Rachael Woldoff


Rachael Woldoff

Associate Professor


319 Knapp Hall


Rachael A. Woldoff is an associate professor of Sociology at West Virginia University. She received an M.A. and Ph.D. in sociology from the Ohio State University, specializing in crime and community. Dr. Woldoff’s research and publications have focused on neighborhood crime and disorder, neighborhood redevelopment, and racial/ethnic differences in residential outcomes. Her work has appeared in Social Forces, Urban Affairs Review, and Urban Studies, Her 2011 book, White Flight/Black Flight: The Dynamics of Racial Change in an American Neighborhood, is study of an urban neighborhood explores the topics of neighborhood change, mobility decisions of whites and blacks, crime and disorder, cross-racial neighboring, and intraracial cultural conflict; it was awarded the 2013 Best Book Award from the Urban Affairs Association. The book presents a portrait of a working-class neighborhood in the aftermath of white flight, illustrating cultural clashes that accompany racial change as well as common values that transcend race, from the perspectives of three groups: white stayers, black pioneers, and “second-wave” blacks. Dr. Woldoff has a long-standing interest race/ethnicity and urban sociology, especially neighborhood life in African American and white communities. Her high level of productivity garnered the 2012-2013 Eberly College of Arts and Sciences Outstanding Researcher Award. Her past work includes studies of racial/ethnic differences in the effects of individuals’ wealth on their neighborhood characteristics. She has also published on the topics of fear of crime, “snitching,” the role of crime in father’s lives with their children, and black students’ adjustment to rural, white universities. Dr. Woldoff’s coauthored book, High Stakes: Big Time Sports and Downtown Redevelopment, investigates sports facilities as a form of urban redevelopment.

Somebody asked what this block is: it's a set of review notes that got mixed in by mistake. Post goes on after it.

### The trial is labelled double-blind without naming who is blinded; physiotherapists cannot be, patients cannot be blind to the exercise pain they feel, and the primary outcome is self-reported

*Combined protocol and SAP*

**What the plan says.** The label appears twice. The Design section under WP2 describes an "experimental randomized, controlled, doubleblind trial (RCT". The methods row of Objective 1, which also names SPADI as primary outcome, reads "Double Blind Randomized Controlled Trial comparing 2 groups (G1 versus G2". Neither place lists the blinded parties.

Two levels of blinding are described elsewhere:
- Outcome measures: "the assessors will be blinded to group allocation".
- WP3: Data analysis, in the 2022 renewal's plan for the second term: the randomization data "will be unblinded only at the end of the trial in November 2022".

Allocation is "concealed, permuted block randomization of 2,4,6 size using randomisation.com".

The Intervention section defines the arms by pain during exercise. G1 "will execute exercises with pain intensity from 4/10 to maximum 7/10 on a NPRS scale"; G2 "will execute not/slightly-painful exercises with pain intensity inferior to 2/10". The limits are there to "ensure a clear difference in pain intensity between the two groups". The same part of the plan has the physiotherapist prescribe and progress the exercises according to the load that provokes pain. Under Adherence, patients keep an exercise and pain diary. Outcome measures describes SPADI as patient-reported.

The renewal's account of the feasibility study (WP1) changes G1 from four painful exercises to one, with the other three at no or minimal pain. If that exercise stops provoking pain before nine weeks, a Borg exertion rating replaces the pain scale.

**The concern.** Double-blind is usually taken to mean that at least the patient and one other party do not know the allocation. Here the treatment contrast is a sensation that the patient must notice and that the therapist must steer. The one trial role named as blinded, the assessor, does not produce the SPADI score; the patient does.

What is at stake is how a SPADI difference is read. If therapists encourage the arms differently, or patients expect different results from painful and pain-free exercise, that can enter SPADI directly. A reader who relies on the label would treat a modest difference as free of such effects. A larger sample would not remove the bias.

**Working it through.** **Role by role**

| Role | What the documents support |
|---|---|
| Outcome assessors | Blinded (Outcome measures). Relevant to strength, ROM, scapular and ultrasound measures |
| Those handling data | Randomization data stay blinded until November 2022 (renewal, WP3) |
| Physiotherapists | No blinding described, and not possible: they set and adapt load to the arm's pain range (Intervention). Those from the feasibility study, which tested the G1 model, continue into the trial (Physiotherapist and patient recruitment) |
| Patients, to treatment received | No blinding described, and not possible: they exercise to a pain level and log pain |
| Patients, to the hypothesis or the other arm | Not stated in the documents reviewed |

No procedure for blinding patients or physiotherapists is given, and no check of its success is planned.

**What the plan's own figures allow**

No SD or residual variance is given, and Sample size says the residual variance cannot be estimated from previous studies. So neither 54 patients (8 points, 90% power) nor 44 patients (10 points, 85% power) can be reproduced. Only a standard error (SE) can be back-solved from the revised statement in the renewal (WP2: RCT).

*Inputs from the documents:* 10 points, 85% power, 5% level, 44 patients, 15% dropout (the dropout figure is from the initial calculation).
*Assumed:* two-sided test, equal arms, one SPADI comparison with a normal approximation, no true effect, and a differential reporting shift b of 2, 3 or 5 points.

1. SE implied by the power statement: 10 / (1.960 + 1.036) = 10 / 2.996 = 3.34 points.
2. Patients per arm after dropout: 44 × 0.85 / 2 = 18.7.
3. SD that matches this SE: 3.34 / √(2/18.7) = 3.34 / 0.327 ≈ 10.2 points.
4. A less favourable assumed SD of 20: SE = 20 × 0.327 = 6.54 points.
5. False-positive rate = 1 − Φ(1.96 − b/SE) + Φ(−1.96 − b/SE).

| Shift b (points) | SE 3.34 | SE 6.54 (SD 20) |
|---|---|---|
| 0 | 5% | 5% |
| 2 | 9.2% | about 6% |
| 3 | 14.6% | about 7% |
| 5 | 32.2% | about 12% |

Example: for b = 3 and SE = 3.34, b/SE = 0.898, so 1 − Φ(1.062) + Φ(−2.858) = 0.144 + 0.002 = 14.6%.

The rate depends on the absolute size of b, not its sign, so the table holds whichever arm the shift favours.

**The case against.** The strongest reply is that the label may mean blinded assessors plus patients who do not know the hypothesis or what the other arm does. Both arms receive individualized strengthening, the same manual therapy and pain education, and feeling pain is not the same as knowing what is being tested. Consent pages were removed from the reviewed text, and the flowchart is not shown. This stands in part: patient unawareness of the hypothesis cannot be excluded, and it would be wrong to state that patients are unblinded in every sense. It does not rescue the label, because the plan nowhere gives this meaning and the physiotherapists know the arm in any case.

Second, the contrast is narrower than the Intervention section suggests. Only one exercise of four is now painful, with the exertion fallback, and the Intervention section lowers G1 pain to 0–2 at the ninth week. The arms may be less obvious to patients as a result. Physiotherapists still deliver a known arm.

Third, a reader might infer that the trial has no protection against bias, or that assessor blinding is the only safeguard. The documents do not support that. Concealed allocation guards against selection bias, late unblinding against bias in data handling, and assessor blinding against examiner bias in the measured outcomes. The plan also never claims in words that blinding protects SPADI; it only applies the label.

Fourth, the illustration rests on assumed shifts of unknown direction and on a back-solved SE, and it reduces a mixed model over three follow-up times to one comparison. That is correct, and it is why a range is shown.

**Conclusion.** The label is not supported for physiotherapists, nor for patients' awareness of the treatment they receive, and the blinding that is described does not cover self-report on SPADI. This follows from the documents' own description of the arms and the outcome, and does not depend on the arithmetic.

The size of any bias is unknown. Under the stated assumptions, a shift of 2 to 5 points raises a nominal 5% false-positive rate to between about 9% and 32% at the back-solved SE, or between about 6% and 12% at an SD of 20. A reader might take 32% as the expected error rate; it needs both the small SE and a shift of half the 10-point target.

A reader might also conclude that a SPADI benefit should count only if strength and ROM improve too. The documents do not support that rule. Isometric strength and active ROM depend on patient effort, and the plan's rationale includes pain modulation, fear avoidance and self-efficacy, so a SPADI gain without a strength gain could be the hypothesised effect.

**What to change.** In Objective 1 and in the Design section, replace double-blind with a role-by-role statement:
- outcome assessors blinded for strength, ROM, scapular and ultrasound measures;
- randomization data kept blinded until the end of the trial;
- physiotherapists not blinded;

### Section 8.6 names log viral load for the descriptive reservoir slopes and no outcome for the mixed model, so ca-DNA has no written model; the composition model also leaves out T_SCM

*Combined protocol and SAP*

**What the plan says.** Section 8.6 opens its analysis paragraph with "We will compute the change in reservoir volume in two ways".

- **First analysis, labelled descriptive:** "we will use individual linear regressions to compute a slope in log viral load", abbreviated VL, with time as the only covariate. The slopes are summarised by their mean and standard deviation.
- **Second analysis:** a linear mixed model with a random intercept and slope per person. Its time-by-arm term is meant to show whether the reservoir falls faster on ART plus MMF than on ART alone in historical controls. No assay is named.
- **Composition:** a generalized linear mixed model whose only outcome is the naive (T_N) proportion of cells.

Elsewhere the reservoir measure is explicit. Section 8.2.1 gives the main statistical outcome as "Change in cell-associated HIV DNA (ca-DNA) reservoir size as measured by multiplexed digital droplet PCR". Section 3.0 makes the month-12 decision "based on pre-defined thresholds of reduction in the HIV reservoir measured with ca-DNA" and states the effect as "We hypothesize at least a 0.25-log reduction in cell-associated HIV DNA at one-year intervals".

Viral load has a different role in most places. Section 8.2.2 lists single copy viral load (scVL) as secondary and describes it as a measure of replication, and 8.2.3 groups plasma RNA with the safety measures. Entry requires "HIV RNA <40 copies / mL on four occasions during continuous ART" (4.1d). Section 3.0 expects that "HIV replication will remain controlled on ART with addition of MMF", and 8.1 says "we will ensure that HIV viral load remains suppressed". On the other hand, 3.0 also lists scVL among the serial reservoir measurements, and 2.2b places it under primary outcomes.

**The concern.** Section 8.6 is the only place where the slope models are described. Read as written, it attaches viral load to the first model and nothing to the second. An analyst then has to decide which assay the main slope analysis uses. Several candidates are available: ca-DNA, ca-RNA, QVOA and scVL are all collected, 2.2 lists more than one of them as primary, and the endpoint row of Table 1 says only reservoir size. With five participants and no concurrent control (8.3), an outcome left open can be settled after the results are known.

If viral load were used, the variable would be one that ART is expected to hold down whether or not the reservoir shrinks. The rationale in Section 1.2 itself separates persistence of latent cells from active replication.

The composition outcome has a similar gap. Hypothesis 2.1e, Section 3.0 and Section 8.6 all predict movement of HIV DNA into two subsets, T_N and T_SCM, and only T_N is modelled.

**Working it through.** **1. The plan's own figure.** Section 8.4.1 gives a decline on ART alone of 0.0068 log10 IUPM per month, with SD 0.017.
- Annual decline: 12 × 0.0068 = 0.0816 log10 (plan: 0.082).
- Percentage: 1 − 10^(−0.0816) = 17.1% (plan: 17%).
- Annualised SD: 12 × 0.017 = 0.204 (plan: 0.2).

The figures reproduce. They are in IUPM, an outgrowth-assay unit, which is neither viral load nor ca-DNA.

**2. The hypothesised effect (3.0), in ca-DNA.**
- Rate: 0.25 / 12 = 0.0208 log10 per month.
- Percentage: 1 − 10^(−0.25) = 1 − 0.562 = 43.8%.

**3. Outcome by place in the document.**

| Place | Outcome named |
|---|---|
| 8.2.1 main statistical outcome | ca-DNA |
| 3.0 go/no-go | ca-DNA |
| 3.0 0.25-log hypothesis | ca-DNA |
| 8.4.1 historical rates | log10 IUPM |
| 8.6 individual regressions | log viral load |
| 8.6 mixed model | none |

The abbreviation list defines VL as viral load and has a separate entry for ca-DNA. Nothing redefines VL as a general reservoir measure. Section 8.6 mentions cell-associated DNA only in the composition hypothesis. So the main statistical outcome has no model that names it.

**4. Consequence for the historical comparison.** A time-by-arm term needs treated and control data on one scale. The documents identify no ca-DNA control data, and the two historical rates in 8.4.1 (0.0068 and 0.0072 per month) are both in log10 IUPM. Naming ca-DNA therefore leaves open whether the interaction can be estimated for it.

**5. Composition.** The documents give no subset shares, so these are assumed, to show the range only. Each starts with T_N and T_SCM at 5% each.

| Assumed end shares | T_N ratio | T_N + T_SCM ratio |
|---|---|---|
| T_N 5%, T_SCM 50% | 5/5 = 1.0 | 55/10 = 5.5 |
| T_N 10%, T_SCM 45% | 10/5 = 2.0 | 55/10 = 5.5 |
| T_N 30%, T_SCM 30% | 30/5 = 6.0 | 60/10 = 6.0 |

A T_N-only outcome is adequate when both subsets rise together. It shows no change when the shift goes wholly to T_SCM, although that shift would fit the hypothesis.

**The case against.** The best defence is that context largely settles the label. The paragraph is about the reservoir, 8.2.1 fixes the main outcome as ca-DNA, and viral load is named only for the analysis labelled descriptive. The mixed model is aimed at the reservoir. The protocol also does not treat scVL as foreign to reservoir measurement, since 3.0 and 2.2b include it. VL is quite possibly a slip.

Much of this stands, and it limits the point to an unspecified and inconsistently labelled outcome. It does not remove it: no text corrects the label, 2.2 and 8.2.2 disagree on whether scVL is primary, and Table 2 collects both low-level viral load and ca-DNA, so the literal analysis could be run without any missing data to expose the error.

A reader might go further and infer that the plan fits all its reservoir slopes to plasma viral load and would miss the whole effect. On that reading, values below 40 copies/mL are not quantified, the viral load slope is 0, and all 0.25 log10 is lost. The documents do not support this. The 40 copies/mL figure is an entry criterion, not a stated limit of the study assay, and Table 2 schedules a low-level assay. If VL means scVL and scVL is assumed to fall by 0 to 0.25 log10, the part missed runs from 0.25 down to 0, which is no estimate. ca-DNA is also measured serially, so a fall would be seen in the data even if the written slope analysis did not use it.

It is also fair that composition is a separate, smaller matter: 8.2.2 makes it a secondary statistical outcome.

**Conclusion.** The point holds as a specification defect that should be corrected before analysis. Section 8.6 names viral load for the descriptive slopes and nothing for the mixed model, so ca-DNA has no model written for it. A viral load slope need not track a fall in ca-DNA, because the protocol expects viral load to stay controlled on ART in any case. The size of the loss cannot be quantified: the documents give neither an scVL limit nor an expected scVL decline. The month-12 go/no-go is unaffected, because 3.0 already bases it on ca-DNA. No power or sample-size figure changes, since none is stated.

Selected Publications

  • Woldoff, Rachael A. White Flight/Black Flight: The Dynamics of Racial Change in an American Neighborhood. Ithaca, NY: Cornell University Press.
  •  Woldoff, Rachael A. and Seth Ovadia. “Not Getting Their Money’s Worth: African American Disadvantages in Converting Income, Wealth, and Education into Residential Quality.” Urban Affairs Review 45(1): 66-91.  
  • Woldoff, Rachael A. "The Effects of Local Stressors on Neighborhood Attachment." Social Forces 81(1): 87-116. 

Courses Taught

  • SocA 101 Introduction to Sociology
  • SocA 233 Juvenile Delinquency
  • SocA 389 Writing in Sociology and Anthropology
  • SocA 444 Neighborhoods and Crime
  • SocA 470 Cities and Urban Life
  • SocA 488 The Capstone Experience
  • SocA 510 Principles of Research Design